No significant rain is expected to fall in Wagga on Sunday.

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NRL: Cronulla Sharks vs Melbourne Stormphotos

Jun 20 2019 Published by under 南京夜网

NRL: Cronulla Sharks vs Melbourne Storm | photos TweetFacebook Melbourne claim NRL 2016 minor premiershipPictures: Getty ImagesThe Storm will be out for revenge next weekend against the Cowboys after wrapping up the minor premiership in Melbourne last night.
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The Storm will enter the NRL finals with the league’s best record after their 26-6 win over Cronulla at AAMI Park.

The Storm have taken out the 2016 Minor Premiership after a powerful defensive performance saw them out-muscle the Sharks 26-6 in Melbourne.

Earlier in the evening, the North Queensland Cowboys defeated the Coast Titans to secure fourth spot and a subsequent qualifying final against the Storm next weekend.

Last year the Cowboys thrashed the Storm 32-12 at the same stadium in a preliminary final. “Hopefully we can carry that [last night’s] sort of form over the next couple of weeks,” Storm coach Craig Bellamy said.

“It [home ground] didn’t help us last year against the Cowboys, they are a wonderful team the premiers.”

The Sharks face a nervous wait to see if they will retain second spot and a qualifying final in Sydney as a Raiders win over Wests Tigers today, by five points or more, will give the Raiders second place.

“I wasn’t real fussed about the injuries, I wasn’t real fussed about the loss either,” Sharks coach Shane Flanagan said.

With the AFL on a bye, the Storm drew in 24,135 fans, good enough for their fourth best home and away crowd in the club’s history.

The Storm’s discipline wasn’t right in the opening 10 minutes and they paid for it with James Maloney slotting a penalty goal.

But the Sharks’ ball handling failed them on several occasions in the first 40 minutes with the Storm levelling the scores through a penalty kick of their own then taking the lead on 20 minutes.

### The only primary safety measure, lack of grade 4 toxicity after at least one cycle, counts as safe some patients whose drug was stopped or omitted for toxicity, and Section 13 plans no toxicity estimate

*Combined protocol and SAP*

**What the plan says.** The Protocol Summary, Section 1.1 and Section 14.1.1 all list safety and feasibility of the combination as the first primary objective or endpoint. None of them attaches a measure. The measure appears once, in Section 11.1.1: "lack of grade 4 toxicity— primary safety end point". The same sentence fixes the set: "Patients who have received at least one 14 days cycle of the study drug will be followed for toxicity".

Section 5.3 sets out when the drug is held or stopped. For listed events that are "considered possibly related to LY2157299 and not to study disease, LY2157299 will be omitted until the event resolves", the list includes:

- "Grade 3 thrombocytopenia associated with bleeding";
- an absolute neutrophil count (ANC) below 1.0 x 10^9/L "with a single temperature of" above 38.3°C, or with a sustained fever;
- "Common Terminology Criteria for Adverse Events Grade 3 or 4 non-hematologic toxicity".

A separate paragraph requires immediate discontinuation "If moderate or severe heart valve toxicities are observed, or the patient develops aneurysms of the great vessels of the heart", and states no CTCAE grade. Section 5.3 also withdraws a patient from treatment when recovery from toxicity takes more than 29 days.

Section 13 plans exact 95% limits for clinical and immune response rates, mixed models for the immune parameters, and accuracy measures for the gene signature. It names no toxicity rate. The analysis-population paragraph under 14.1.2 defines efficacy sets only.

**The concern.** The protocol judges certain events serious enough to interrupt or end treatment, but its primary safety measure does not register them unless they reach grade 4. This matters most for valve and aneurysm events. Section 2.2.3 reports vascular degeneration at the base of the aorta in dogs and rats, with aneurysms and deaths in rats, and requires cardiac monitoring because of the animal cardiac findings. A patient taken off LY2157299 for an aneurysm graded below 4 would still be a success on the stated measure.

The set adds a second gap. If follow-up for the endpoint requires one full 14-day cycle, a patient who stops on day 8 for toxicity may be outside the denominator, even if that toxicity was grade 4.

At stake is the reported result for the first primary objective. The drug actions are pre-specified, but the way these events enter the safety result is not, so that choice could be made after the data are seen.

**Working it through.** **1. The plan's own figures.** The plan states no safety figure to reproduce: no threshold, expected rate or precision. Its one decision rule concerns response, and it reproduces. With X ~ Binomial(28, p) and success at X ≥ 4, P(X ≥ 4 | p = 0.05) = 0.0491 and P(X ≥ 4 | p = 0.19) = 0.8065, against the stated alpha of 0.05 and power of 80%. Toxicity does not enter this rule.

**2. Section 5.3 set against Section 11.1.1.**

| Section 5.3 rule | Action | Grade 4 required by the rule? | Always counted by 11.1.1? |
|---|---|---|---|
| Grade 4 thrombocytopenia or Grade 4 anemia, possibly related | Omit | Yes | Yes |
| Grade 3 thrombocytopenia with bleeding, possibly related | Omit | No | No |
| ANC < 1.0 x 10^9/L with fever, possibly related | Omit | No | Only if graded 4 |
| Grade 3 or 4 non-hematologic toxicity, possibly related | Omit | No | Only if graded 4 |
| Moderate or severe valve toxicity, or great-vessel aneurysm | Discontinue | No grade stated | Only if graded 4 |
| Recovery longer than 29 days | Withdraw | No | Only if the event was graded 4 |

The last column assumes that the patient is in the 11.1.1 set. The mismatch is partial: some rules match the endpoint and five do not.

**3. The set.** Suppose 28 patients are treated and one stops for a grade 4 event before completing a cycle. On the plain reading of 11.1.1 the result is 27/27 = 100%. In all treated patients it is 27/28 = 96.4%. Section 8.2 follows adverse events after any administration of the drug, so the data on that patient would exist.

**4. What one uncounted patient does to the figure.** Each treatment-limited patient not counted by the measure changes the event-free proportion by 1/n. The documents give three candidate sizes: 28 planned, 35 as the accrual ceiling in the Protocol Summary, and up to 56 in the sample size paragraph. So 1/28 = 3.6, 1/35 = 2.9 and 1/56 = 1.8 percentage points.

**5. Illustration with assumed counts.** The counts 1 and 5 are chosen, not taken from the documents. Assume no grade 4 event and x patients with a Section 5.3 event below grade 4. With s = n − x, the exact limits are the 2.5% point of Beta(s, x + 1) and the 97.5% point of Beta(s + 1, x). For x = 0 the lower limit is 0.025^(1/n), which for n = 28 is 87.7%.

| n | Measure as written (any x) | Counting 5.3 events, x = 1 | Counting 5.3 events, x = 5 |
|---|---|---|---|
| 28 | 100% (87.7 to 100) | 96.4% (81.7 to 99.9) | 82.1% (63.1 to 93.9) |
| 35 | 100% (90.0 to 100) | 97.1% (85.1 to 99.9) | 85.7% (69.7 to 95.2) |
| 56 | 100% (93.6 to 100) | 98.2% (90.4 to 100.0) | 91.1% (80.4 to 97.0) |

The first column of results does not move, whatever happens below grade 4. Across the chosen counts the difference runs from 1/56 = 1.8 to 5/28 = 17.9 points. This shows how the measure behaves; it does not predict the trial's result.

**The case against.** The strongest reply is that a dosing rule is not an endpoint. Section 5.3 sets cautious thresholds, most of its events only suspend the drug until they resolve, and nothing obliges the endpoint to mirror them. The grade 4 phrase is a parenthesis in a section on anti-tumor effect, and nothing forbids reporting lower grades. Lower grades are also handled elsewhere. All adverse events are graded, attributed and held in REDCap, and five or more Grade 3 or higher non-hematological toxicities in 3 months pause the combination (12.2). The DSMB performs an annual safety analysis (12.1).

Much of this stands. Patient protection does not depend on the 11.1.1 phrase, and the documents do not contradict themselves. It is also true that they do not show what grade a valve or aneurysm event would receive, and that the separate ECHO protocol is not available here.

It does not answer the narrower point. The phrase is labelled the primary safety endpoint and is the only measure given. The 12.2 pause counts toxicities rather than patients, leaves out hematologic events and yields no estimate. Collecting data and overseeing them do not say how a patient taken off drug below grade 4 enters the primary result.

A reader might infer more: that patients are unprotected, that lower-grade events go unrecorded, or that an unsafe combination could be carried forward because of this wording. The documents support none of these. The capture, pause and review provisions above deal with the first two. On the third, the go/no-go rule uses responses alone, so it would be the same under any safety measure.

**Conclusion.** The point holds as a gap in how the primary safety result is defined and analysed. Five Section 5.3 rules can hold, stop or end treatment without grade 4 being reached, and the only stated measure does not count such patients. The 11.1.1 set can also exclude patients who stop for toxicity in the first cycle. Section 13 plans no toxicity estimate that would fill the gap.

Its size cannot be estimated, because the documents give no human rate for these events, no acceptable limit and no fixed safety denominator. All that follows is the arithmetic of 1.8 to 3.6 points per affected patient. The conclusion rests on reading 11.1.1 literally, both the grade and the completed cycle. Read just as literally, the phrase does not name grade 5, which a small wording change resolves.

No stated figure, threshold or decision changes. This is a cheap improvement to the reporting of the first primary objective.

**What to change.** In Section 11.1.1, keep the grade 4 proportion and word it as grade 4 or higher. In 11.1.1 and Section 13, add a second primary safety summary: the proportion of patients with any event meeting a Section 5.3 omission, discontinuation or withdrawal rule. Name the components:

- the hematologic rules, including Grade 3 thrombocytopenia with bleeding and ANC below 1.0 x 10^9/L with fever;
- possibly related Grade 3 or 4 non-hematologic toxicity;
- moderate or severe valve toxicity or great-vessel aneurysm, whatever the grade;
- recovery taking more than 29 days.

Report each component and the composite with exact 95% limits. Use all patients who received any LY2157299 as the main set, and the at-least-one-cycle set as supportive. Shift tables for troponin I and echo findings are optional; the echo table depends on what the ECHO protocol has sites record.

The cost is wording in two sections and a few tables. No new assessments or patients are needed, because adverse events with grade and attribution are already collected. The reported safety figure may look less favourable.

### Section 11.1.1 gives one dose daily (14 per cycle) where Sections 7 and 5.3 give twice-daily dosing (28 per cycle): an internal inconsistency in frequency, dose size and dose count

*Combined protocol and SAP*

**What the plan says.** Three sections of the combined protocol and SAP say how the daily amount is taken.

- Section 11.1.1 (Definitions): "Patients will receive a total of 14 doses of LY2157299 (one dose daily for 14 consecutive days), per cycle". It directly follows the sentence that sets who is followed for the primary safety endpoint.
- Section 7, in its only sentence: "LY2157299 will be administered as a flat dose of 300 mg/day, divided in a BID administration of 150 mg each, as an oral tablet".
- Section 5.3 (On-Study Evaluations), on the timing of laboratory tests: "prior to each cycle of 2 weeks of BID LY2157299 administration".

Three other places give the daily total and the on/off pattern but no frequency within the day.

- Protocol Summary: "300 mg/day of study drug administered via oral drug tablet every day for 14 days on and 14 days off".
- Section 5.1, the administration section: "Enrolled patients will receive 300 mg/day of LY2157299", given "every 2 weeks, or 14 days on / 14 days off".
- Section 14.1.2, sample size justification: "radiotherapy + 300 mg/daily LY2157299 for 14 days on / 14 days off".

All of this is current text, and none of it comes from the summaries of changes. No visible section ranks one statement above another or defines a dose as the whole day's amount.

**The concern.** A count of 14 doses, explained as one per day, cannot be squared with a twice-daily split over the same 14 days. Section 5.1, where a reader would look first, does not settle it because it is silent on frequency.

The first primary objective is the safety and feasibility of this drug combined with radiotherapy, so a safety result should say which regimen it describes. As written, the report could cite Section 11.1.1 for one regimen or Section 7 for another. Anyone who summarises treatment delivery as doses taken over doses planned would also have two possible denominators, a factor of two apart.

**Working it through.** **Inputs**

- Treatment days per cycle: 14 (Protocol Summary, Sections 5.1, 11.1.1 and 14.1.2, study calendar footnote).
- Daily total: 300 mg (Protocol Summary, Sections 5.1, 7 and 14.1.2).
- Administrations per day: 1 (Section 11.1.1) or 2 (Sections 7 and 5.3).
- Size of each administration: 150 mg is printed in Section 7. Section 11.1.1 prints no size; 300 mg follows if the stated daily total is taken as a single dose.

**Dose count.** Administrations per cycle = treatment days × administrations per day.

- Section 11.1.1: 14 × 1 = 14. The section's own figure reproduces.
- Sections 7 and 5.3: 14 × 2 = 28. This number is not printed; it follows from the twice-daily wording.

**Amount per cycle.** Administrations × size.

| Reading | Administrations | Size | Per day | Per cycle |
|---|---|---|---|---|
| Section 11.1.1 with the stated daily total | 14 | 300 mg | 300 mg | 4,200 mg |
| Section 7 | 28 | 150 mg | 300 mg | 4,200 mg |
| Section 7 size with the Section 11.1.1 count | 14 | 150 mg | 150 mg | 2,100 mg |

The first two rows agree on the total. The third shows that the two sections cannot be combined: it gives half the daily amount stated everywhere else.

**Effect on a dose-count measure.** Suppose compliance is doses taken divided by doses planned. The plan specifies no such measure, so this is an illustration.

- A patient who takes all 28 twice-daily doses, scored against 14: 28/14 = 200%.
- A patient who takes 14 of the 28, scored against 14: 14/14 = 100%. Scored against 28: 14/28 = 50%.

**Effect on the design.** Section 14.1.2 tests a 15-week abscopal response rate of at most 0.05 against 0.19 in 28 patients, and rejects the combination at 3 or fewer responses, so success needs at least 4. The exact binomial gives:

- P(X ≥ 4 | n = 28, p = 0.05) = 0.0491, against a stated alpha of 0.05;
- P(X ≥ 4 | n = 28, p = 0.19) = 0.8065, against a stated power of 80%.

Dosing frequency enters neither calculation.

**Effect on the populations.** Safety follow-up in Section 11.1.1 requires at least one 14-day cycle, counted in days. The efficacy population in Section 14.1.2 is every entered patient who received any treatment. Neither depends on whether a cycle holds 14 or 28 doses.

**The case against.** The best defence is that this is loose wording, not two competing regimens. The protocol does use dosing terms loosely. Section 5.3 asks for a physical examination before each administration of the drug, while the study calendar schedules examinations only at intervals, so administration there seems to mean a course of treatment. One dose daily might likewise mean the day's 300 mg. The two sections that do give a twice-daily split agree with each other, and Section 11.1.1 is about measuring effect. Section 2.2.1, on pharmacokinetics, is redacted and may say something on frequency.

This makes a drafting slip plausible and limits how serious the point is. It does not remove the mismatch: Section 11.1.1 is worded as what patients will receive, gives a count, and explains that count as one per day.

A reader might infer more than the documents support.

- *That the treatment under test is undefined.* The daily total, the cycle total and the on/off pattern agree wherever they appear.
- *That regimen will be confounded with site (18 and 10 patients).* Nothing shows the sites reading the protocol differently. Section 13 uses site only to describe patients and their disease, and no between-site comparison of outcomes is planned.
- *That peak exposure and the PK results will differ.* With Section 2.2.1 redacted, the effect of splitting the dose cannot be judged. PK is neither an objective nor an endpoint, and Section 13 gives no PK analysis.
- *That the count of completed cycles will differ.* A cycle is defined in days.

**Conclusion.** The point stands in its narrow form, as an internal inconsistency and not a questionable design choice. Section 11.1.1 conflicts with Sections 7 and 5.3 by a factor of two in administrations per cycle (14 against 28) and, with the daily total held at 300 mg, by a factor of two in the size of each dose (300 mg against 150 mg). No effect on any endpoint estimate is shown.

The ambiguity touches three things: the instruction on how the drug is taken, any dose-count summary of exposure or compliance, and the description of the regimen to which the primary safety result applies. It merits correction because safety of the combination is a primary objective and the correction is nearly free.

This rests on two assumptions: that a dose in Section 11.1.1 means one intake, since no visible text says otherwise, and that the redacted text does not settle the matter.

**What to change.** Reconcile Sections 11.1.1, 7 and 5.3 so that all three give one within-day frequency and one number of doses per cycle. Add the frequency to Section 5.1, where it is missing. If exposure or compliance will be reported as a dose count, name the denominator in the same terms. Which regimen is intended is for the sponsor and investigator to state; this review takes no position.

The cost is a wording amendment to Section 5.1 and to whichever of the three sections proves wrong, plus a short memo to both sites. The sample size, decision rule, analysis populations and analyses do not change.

After Sharks winger Sosaia Feki collided with Storm forward Kevin Proctor and was sent for a concussion test, the Storm attacked to the left with Blake Green finding centre Cheyse Blair who stepped past two defenders to score under the posts.

In the run up to Blair scoring, Michael Ennis appeared to collect Green with his shoulder after the Storm’s five-eighth had passed to Blair. Smith extended the lead to 10-2 on 30 minutes with another penalty goal. Feki returned from his head knock but the Sharks had similar dramas with Chris Heighington forced into a concussion test leading up to half-time.

Maloney looked to have torn apart the Storm’s defence just minutes from half-time when he broke the line but Marika Koroibete chased his support runner down and when Maloney passed the ball it went straight into the Fijian’s hands.

Sharks utility Joseph Paulo was lost on 36 minutes when he went down awkwardly clutching his knee, he wouldn’t return nor would Heighington.

Koroibete rescued the Storm in the shadows of half-time with a try saving tackle sprinting to the sideline to knock the Sharks player out of bounds right on the try line.

The Storm celebrated the tackle like it was a try.

Within two minutes of the restart Blair was in for his brace finishing a perfectly placed passing move to the left flank with Green and Cameron Munster setting the table for the speedy centre to score the try.

Andrew Fifita had heard the boos all night and he lost his cool on 49 minutes after throwing the ball in Smith’s direction after the whistle.